CHUCK:  The other question I have, it seems like Angular 2 support is pretty universal with modern, evergreen browsers. But did you run into any browsers issues with any particular systems?

AHMED:  Well, we did run into some IE issues. Luckily the Azure portal itself only supports modern browsers as well, like Chrome, Firefox, and only the latest version of IE. So luckily, I didn't have to test IE9 or IE7 or anything like that. I did run into a few issues with IE. The last one I think is an issue that I still don't quite understand where the change detector doesn't really work in IE. The app is running in an iframe which is our case, which was kind of weird. But yeah, every now and then I run into some bizarre issues in IE and I have to fix them.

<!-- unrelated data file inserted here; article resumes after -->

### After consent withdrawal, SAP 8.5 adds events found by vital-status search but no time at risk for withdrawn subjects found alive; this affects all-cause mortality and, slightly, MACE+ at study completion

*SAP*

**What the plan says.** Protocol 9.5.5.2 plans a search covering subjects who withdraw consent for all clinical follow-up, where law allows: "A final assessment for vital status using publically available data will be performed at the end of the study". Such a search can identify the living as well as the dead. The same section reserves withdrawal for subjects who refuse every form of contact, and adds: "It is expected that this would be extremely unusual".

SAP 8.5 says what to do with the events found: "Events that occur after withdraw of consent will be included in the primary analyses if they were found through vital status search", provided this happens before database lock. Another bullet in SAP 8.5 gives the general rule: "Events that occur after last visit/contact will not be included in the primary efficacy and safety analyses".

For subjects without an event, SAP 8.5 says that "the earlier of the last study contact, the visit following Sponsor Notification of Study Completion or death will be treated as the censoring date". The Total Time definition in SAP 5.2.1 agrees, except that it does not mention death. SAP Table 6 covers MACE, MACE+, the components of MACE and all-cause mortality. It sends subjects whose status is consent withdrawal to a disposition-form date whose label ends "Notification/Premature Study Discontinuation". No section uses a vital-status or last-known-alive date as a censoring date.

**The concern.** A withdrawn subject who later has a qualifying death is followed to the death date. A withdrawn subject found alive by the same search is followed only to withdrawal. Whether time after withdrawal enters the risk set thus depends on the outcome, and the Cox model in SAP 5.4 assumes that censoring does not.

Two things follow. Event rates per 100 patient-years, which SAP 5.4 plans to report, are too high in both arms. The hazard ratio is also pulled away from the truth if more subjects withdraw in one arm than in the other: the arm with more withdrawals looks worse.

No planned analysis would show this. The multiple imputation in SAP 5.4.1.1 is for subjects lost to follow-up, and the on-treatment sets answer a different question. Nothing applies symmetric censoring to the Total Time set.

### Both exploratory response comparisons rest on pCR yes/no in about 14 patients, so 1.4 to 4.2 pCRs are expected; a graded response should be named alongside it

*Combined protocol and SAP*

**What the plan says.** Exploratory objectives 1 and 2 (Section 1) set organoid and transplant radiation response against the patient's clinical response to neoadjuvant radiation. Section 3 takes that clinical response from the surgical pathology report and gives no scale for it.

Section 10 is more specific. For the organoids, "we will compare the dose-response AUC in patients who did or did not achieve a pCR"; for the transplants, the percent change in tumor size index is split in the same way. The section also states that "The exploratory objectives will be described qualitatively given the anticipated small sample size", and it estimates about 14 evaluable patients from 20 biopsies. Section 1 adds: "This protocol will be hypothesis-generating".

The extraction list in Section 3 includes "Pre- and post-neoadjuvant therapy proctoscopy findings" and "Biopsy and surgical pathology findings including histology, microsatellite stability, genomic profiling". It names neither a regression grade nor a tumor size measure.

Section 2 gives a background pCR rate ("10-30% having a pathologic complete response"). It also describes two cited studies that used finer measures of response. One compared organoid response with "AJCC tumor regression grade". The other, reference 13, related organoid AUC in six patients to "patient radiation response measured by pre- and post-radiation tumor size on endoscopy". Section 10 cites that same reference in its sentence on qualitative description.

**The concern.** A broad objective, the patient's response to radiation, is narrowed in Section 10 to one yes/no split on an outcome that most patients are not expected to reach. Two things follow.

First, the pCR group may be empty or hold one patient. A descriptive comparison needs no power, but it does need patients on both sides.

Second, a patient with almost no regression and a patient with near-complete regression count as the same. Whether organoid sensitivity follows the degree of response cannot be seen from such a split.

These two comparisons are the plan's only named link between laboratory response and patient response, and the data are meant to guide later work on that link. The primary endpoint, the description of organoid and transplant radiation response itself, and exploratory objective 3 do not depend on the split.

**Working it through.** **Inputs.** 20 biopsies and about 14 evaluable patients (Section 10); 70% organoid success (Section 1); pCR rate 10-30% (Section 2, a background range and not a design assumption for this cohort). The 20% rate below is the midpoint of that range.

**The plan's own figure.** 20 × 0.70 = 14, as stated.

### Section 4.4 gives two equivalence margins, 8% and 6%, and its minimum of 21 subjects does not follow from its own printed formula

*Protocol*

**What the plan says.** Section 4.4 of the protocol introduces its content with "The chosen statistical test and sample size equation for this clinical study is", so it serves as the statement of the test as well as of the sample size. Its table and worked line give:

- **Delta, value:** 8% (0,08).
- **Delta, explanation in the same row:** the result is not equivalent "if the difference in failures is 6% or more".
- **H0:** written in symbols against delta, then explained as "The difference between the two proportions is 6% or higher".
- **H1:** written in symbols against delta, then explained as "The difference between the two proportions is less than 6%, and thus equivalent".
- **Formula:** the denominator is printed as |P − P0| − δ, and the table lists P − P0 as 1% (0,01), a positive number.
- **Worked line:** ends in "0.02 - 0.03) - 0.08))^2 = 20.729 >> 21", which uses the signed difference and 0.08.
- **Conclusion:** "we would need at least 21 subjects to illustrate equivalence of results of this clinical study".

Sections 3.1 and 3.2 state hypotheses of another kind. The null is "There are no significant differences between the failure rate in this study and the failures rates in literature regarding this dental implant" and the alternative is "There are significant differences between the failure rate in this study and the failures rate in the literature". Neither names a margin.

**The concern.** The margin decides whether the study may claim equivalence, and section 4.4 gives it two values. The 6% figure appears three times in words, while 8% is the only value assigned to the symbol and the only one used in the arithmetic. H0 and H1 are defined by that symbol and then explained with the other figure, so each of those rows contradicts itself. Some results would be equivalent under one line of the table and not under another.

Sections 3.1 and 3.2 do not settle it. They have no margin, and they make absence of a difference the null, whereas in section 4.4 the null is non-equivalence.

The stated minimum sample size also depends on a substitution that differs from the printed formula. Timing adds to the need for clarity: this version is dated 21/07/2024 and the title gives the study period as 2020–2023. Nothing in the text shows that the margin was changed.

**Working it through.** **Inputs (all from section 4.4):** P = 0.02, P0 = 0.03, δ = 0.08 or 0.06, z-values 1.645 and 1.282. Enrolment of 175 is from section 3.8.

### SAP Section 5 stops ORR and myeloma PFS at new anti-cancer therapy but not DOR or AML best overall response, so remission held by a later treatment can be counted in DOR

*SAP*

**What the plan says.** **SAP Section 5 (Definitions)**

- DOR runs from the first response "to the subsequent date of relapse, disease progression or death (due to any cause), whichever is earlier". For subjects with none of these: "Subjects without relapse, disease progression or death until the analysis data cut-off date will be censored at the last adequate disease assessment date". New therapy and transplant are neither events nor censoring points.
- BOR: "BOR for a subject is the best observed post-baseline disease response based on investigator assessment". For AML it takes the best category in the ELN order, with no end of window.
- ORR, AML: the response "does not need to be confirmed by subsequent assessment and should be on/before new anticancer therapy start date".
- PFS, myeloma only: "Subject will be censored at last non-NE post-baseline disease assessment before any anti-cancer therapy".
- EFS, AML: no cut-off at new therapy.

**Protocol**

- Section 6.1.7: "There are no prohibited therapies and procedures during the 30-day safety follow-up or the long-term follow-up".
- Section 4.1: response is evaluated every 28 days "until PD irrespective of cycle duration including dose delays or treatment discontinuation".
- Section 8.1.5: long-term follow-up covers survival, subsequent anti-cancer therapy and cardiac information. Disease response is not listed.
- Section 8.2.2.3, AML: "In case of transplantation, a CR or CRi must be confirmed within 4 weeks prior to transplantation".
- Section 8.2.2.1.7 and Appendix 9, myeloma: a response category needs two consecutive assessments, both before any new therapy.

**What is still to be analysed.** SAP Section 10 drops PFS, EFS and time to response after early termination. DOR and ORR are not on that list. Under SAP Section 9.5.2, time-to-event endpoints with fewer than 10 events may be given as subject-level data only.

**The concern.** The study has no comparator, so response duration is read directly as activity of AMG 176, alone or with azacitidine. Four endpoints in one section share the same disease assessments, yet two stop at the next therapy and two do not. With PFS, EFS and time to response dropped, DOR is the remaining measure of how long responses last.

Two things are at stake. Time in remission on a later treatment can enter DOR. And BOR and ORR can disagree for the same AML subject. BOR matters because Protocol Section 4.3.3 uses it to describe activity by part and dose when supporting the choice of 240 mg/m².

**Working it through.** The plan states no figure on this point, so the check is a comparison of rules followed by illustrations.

CHUCK: Can I differentiate between IE and Edge so it works fine in edge but just in…

AHMED:  Yeah.

CHUCK:  The latest version of IE it doesn't work.

AHMED:  Yes.

CHUCK:  Okay.

AHMED:  Yeah, so yeah.

CHRIS:  The [inaudible] are totally [inaudible] engines.

AHMED:  Yeah.

CHRIS:  [Which is fortunate.]

CHUCK:  Yeah, I just wanted to be clear.

AHMED:  Yeah. So, it works. Everything I've tried pretty much works straightaway in Chrome, Firefox and Edge. It's only IE that I've had trouble with sometimes. But luckily most of the trouble that I had were easily fixed or worked around at least. So, yeah. Actually, I just need, I wanted some more time to look into the change detector issue to see if it's an actual bug in the framework or if I was doing something wrong in IE. But other than that, everything seems to work.